Assertive communicators will:

  • state needs and wants clearly, appropriately, and respectfully 
  • express feelings clearly, appropriately, and respectfully 
  • use “I” statements 
  • communicate respect for others 
  • listen well without interrupting 
  • feel in control of self 
  • have good eye contact 
  • speak in a calm and clear tone of voice 
  • have a relaxed body posture 
  • feel connected to others 
  • feel competent and in control 
  • not allow others to abuse or manipulate them 
  • stand up for their rights

The impact of a pattern of assertive communication is that these individuals:

  • feel connected to others
  • feel in control of their lives
  • are able to mature because they address issues and problems as they arise
  • create a respectful environment for others to grow and mature


The assertive communicator will say, believe, or behave in a way that says:

  • “We are equally entitled to express ourselves respectfully to one another.”
  • “I am confident about who I am.”
  • “I realize I have choices in my life and I consider my options.”
  • “I speak clearly, honestly, and to the point.”
  • “I can’t control others but I can control myself.”
  • “I place a high priority on having my rights respected.”
  • “I am responsible for getting my needs met in a respectful manner.”
  • “I respect the rights of others.”
  • “Nobody owes me anything unless they’ve agreed to give it to me.”
  • “I’m 100% responsible for my own happiness.”


Do Swear Words have a Purpose?

Should you use swear words? There are quite a few opinions out there about whether they should be used. Some people feel that there is nothing intellectual or edgy about swear words -- That they have no artistic value, and only show a lack of skill.

The first thing I want to know when asked about this topic, and many others that come in the form of "Is it alright to..?" is to know if the concern is as a Writer? or Morally? I can't help with morals. I don't find moral evaluation effective for fiction writing. Just about everything I post on this blog is from the POV of being a writer, and creating stories which have immersion value for the reader. With that in mind:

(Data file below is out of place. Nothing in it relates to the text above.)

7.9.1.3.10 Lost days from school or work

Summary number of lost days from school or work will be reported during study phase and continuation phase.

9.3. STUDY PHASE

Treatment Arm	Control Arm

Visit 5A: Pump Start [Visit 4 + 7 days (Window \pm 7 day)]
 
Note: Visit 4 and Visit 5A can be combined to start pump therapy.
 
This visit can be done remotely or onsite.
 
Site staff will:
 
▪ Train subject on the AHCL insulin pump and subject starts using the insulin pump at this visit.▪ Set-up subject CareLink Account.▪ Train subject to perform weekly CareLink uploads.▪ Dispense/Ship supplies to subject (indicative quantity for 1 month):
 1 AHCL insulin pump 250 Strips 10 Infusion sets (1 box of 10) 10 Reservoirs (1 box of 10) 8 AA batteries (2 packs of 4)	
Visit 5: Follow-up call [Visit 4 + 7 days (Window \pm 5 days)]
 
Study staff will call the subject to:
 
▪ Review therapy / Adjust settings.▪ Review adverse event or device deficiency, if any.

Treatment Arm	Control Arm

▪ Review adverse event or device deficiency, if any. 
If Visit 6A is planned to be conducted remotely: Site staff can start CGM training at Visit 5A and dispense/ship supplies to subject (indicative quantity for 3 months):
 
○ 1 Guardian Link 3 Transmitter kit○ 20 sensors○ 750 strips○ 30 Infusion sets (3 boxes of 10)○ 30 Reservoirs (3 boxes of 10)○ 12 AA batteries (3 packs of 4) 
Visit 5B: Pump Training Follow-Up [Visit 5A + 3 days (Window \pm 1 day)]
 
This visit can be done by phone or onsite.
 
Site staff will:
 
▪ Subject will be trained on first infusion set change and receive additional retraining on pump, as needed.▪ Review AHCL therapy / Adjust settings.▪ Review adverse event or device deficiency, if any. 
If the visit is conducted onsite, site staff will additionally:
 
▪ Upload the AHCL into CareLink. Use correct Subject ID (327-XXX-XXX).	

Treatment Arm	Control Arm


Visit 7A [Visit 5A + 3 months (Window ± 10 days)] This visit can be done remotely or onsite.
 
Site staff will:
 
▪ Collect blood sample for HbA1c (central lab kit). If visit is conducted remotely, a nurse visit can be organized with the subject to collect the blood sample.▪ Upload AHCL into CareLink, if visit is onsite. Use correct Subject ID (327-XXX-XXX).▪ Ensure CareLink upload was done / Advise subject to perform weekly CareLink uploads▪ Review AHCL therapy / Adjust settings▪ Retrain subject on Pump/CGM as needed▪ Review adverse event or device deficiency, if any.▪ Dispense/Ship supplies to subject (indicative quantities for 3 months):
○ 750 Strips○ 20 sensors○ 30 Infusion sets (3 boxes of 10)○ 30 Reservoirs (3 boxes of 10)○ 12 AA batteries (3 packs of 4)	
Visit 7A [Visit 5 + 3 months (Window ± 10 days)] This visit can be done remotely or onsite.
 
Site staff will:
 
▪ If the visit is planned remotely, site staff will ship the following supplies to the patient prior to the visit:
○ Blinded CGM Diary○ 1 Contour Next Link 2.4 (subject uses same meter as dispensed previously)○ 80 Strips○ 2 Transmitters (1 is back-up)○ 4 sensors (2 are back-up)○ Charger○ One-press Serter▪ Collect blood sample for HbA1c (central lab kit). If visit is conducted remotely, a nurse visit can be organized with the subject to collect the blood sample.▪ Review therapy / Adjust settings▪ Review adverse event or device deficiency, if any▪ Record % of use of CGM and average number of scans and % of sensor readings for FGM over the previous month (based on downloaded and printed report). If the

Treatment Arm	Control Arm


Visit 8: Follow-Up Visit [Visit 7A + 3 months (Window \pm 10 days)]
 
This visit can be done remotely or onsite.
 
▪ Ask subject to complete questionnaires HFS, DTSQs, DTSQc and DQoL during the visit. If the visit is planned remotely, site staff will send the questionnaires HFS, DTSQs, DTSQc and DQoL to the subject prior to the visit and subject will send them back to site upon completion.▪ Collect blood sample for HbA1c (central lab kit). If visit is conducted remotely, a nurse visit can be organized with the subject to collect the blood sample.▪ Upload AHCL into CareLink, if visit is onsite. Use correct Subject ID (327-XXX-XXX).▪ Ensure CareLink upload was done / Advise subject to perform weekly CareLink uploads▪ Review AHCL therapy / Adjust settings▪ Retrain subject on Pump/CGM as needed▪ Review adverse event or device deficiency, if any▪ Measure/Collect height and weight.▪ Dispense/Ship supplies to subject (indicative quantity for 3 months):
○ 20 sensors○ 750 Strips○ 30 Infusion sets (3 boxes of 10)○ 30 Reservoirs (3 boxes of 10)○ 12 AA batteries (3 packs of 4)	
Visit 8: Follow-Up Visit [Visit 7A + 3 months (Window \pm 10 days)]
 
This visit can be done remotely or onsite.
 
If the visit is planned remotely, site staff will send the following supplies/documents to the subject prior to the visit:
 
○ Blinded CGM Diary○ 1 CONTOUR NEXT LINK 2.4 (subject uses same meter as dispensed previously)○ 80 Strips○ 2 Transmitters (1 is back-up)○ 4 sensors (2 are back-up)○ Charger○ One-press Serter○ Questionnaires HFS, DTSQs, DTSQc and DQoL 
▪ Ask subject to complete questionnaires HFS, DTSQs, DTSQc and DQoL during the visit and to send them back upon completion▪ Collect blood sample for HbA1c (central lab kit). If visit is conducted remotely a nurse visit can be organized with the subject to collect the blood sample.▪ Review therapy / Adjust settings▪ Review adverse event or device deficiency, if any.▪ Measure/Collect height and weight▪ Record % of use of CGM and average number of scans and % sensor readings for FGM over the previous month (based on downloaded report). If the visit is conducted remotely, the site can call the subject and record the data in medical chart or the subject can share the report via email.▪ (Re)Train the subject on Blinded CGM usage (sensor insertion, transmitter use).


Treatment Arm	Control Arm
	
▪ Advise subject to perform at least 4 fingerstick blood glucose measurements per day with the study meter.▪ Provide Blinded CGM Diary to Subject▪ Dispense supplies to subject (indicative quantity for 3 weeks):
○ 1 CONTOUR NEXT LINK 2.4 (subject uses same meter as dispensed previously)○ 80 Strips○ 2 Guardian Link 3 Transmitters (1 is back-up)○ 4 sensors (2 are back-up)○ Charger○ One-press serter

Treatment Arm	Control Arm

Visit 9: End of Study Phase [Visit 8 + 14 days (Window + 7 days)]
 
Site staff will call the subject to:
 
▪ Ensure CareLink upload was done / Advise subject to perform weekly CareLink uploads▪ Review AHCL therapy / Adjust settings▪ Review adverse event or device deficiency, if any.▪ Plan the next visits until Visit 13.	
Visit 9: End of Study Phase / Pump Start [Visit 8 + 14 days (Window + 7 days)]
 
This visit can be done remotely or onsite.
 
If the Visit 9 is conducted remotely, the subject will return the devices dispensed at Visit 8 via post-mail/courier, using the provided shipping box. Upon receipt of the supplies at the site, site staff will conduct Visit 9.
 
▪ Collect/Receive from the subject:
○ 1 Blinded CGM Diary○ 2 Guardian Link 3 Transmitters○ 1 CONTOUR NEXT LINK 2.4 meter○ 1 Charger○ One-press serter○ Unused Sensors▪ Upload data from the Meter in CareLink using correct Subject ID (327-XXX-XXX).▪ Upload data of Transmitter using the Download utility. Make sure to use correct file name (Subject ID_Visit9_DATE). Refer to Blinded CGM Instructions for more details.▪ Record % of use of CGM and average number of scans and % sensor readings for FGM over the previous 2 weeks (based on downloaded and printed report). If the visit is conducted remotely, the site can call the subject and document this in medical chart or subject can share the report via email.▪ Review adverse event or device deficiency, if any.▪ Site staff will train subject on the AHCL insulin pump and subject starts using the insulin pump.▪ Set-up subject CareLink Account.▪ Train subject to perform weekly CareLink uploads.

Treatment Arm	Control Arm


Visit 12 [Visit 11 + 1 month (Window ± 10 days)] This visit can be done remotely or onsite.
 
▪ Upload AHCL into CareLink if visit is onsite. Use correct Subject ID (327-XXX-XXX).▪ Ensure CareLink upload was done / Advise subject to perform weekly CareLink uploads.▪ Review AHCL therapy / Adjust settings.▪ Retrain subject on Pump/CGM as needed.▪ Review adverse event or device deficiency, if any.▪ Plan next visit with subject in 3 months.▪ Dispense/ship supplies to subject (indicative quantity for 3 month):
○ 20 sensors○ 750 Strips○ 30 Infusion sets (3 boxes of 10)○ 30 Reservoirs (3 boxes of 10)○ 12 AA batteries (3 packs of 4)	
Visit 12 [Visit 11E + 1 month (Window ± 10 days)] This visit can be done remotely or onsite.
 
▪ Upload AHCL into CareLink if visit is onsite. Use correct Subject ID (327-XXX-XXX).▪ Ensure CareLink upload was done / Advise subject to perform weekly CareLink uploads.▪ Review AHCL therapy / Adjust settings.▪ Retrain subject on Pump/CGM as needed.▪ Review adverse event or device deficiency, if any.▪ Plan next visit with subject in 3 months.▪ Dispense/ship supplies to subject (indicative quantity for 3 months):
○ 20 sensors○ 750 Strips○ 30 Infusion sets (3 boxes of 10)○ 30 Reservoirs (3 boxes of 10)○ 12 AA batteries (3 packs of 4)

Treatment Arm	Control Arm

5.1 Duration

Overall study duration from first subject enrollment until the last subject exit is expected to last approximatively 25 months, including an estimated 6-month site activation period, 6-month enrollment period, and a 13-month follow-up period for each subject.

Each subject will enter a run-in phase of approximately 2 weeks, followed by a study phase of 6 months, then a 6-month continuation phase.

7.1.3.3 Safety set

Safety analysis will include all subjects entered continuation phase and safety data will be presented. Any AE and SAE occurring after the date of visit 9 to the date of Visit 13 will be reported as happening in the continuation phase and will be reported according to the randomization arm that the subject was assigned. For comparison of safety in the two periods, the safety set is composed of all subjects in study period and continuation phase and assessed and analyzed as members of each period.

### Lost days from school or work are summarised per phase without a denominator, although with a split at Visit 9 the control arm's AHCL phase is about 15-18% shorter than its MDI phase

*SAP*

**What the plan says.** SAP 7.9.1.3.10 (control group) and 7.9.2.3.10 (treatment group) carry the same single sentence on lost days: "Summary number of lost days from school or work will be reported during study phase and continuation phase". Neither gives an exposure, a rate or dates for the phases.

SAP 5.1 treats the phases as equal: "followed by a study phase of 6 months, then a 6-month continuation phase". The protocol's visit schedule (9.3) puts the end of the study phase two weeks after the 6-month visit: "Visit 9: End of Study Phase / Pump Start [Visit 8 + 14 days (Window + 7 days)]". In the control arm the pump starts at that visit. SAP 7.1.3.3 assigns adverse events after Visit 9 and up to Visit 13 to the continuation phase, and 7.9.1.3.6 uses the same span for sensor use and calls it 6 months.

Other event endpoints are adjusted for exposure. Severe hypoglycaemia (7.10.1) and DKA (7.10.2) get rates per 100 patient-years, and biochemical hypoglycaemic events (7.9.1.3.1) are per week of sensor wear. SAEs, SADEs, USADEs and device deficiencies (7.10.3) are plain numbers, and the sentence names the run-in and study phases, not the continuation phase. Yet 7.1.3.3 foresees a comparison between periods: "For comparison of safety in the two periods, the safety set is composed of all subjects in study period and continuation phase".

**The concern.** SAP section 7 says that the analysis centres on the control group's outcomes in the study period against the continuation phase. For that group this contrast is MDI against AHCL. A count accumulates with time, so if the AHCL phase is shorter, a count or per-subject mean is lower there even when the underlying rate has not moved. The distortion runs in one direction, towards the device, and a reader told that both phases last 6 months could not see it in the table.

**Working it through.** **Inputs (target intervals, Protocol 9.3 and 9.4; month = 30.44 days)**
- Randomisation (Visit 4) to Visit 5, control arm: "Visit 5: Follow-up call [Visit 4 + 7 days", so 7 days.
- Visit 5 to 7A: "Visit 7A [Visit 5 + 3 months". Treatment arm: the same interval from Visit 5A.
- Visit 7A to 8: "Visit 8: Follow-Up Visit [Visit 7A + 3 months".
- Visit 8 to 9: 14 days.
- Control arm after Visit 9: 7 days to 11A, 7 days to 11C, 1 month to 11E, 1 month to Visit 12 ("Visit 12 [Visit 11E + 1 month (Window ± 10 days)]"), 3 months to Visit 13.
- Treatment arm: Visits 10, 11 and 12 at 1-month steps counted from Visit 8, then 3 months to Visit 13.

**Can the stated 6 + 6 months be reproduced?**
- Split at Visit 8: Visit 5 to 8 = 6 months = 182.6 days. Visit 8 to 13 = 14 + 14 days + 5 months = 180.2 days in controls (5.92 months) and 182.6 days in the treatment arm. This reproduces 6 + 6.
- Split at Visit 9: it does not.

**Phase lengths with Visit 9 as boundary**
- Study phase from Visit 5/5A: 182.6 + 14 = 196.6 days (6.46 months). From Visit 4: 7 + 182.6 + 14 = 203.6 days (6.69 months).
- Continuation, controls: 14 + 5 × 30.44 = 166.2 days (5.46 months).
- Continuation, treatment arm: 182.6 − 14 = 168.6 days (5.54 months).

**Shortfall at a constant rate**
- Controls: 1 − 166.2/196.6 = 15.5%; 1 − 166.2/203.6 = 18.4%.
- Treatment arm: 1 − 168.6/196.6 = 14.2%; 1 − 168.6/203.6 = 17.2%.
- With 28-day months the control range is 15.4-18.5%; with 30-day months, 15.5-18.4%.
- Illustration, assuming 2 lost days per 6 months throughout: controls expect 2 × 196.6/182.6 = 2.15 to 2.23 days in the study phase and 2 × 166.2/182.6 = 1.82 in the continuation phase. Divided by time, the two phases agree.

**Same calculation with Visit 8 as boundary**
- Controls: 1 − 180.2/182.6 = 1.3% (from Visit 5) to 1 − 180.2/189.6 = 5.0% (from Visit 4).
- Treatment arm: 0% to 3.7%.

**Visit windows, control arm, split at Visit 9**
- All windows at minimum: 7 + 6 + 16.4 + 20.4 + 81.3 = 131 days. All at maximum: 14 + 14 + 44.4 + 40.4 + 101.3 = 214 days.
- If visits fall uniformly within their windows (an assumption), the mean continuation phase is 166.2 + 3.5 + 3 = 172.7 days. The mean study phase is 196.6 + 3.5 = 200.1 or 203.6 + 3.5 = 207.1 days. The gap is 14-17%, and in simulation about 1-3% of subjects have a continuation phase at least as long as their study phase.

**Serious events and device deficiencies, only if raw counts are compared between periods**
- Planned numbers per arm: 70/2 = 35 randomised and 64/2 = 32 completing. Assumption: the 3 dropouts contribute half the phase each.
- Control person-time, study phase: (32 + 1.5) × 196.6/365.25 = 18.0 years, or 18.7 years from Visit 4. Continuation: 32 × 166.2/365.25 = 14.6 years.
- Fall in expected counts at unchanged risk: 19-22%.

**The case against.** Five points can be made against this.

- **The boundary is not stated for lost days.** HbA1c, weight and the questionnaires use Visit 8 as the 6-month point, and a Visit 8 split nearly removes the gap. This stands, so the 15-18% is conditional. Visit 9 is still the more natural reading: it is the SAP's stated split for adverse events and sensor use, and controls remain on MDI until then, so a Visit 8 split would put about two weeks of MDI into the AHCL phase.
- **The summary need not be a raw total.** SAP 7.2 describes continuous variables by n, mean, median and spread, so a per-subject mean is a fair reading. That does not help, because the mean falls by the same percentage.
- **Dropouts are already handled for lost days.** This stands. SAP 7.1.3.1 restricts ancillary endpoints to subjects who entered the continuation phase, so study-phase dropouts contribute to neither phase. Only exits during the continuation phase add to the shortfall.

Perhaps a strong argument could be made that profanity itself is not intellectual. Maybe you could even make an argument -- that, aside from those who have endured injuries to the brain, or suffer from mental conditions, which make swearing an act beyond their control -- using profanity demonstrates a lack of intelligence. However, using fuck properly as a writer is intellectual. 

Studies show that sex-related insults in particular are common across cultures (Flynn, 1976), so they are good tools for keeping the reader inside the story, with a strong, impacting word. No matter what culture you are raised in, if you speak English, you are not going to be confused about the meaning of Fuck in the context of the scene.

Vocabulary Effect

Take a quick check of your emotional state at this point. How do you feel over all? Note levels of stress or tense muscles. Take a breath and relax. There are several memes in this article which will likely cause tense or stressful feelings as you continue to read. Be mindful and allow the feeling. Notice what happens when you read these words. Make notes. 
Having command of a lexicon, which is cross-culturally understood has obvious value to a writer, no matter what that writer strives in producing. This is hardly an intellectual justification for a small subset of the vocabulary, when there are others which could claim the same level of understanding. But there are qualities in certain words which other words do not possess.